Menu

Blog

Jul 19, 2021

Researchers use high-speed cameras to reveal bubbles popping like blooming flowers

Posted by in categories: chemistry, physics

The oil industry, pharmaceutical companies and bioreactor manufacturers all face one common enemy: bubbles. Bubbles can form during the manufacturing or transport of various liquids, and their formation and rupture can cause significant issues in product quality.

Inspired by these issues and the puzzling physics behind , an international scientific collaboration was born. Stanford University chemical engineer Gerald Fuller along with his Ph.D. students Aadithya Kannan and Vinny Chandran Suja, as well as visiting Ph.D. student Daniele Tammaro from the University of Naples, teamed up to study how different kinds of bubbles pop.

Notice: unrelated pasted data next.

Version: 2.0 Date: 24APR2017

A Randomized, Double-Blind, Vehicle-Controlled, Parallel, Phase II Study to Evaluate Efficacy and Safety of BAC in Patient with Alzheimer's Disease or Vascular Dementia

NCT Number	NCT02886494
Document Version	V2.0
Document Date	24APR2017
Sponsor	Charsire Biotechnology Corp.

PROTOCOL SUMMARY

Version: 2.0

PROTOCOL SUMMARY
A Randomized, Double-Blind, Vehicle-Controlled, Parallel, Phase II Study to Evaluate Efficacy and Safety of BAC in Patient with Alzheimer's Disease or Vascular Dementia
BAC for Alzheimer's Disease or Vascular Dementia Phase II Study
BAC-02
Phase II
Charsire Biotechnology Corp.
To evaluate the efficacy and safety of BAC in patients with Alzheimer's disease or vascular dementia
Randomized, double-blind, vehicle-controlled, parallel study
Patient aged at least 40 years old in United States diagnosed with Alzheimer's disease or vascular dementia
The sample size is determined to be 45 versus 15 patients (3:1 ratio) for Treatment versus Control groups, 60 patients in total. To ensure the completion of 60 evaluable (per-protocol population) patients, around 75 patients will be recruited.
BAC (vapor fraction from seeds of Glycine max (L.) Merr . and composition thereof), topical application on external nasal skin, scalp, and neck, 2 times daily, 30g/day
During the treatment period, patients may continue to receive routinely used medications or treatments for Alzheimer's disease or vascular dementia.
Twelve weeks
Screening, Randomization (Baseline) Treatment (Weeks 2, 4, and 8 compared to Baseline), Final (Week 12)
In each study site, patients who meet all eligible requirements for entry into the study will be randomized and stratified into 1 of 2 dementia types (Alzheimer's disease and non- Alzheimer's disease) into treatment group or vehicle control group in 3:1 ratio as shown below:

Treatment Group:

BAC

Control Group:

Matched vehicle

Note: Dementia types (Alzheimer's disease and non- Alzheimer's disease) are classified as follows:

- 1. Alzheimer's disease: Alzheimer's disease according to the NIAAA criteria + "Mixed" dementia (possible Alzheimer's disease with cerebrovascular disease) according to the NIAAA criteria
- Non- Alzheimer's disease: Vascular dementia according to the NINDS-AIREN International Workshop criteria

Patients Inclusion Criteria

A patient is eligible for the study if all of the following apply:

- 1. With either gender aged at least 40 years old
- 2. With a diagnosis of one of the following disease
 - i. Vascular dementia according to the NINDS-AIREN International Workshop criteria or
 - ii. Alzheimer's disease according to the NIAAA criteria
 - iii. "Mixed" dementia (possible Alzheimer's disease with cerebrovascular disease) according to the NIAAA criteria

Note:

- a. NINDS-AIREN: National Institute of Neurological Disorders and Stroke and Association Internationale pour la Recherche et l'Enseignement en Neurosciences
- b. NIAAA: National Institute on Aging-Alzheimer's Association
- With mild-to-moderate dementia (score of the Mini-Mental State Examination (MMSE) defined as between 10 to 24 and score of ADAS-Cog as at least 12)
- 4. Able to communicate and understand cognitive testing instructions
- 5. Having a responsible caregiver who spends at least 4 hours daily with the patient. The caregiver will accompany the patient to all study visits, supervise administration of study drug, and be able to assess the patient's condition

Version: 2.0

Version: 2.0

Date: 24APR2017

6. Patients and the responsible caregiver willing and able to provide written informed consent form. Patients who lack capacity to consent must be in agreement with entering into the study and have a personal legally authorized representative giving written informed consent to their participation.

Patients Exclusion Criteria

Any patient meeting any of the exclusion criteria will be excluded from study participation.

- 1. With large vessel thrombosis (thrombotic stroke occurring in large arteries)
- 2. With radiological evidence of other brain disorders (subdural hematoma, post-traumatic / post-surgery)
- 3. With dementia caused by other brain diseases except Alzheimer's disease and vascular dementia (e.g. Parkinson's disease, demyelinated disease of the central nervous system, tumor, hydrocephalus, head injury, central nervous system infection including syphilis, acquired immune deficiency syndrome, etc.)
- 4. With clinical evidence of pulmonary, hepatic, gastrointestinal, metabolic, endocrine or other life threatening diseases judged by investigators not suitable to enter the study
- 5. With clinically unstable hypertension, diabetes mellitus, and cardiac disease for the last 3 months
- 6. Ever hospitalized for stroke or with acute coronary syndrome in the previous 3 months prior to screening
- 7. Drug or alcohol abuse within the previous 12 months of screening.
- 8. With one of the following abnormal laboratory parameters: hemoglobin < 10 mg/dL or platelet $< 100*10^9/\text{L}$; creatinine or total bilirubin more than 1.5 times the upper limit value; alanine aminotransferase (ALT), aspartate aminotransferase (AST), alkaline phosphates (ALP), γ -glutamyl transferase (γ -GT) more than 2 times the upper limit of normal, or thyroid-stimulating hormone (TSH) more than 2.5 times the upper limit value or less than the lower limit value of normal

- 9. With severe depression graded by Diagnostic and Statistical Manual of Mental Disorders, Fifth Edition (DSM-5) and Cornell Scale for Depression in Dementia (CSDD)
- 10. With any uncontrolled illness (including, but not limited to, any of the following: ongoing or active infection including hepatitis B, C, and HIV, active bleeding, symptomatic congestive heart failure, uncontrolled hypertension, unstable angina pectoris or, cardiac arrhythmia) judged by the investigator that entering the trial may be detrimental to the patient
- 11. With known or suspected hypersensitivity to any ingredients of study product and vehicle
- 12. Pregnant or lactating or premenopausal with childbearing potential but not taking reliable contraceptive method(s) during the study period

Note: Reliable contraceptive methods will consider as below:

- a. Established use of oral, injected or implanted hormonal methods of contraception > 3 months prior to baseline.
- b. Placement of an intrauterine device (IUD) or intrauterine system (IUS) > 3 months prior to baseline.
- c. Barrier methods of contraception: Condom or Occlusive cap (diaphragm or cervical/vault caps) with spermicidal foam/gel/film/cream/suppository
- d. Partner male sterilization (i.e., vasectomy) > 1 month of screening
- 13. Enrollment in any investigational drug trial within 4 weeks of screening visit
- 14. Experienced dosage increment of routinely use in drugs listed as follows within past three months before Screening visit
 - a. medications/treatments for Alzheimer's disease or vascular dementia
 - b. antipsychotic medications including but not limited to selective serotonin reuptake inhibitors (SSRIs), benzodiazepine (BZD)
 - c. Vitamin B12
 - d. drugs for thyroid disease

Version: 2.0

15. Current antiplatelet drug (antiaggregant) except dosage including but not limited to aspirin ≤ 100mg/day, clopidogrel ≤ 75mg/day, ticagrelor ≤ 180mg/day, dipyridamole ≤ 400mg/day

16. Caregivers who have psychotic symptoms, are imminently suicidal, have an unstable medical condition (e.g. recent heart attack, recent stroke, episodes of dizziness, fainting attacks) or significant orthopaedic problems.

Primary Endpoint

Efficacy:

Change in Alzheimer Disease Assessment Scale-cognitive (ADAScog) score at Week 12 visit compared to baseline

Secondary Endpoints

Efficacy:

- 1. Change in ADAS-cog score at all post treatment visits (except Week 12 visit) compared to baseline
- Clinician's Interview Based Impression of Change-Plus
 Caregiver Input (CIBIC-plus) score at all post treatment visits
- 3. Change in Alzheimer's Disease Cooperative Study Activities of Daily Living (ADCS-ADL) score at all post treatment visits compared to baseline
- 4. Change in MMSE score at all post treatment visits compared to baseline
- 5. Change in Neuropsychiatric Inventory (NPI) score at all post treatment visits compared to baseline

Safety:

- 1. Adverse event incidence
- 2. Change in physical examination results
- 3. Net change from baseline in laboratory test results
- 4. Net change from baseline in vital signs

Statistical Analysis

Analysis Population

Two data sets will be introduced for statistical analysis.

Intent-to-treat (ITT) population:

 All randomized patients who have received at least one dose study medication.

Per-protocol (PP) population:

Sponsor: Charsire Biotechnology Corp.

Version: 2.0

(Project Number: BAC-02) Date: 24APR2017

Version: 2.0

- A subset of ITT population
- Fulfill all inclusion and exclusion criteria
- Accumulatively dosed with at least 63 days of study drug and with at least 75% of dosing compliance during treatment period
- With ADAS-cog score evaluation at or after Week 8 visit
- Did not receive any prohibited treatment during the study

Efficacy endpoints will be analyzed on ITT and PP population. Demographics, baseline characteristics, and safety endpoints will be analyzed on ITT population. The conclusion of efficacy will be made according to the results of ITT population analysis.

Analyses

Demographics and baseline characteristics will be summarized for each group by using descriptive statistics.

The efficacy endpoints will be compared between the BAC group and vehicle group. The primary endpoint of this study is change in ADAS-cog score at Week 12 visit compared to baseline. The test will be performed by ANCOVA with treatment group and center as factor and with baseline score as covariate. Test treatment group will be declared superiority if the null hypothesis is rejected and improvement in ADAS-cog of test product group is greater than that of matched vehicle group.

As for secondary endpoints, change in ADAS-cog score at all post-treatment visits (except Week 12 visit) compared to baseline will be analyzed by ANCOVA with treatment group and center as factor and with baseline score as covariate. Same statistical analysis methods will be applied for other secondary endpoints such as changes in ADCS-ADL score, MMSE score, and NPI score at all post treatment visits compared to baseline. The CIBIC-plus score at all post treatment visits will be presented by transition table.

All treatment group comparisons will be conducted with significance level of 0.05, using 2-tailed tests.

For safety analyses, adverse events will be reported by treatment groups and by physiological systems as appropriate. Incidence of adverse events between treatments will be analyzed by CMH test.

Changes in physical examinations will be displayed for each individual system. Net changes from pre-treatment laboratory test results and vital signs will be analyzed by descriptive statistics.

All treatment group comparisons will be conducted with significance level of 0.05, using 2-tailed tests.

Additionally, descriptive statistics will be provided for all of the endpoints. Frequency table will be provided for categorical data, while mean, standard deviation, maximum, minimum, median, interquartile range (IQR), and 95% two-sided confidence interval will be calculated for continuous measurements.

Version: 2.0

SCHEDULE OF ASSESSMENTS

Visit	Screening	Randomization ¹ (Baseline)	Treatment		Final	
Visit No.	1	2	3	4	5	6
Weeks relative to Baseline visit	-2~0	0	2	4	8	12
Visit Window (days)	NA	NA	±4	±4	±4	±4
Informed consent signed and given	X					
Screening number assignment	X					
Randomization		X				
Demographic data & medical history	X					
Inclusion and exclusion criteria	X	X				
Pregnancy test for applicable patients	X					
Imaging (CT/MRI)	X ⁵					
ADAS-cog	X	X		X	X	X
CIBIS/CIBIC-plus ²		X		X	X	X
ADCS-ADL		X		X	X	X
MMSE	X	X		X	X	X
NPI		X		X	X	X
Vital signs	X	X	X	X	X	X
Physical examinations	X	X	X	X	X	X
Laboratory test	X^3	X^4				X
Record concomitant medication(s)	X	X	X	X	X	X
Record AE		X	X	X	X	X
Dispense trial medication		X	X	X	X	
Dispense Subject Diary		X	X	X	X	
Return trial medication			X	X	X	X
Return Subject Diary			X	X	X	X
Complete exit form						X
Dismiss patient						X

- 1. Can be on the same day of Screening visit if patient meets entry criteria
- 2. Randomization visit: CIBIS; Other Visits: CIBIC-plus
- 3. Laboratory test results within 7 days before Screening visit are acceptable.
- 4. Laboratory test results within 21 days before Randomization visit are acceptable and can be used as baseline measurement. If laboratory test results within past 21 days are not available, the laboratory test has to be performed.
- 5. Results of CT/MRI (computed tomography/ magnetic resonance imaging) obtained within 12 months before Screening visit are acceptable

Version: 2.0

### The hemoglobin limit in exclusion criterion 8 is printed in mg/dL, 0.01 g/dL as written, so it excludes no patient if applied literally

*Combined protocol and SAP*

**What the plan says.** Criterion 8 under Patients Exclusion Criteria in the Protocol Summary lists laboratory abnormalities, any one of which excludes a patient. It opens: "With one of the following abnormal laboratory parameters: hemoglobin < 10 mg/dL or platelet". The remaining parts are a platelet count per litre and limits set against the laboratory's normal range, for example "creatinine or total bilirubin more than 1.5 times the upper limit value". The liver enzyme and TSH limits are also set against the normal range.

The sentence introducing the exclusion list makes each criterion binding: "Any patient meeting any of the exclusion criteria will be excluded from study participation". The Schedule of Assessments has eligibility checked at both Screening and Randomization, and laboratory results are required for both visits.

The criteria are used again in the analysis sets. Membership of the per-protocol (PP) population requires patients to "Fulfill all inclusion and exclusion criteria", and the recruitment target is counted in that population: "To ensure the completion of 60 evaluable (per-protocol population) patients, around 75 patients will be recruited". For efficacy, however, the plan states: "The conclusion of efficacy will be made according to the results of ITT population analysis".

The researchers were particularly interested in bubbles with proteins embedded on their surfaces, which is a common occurrence in the pharmaceutical industry and in bioreactors used for cell culture. In an unanticipated result, the researchers discovered that the protein bubbles they were studying opened up like flowers when popped with a needle. Their findings are detailed in a study published in the journal of the Proceedings of the National Academy of Sciences on July 19.

Leave a reply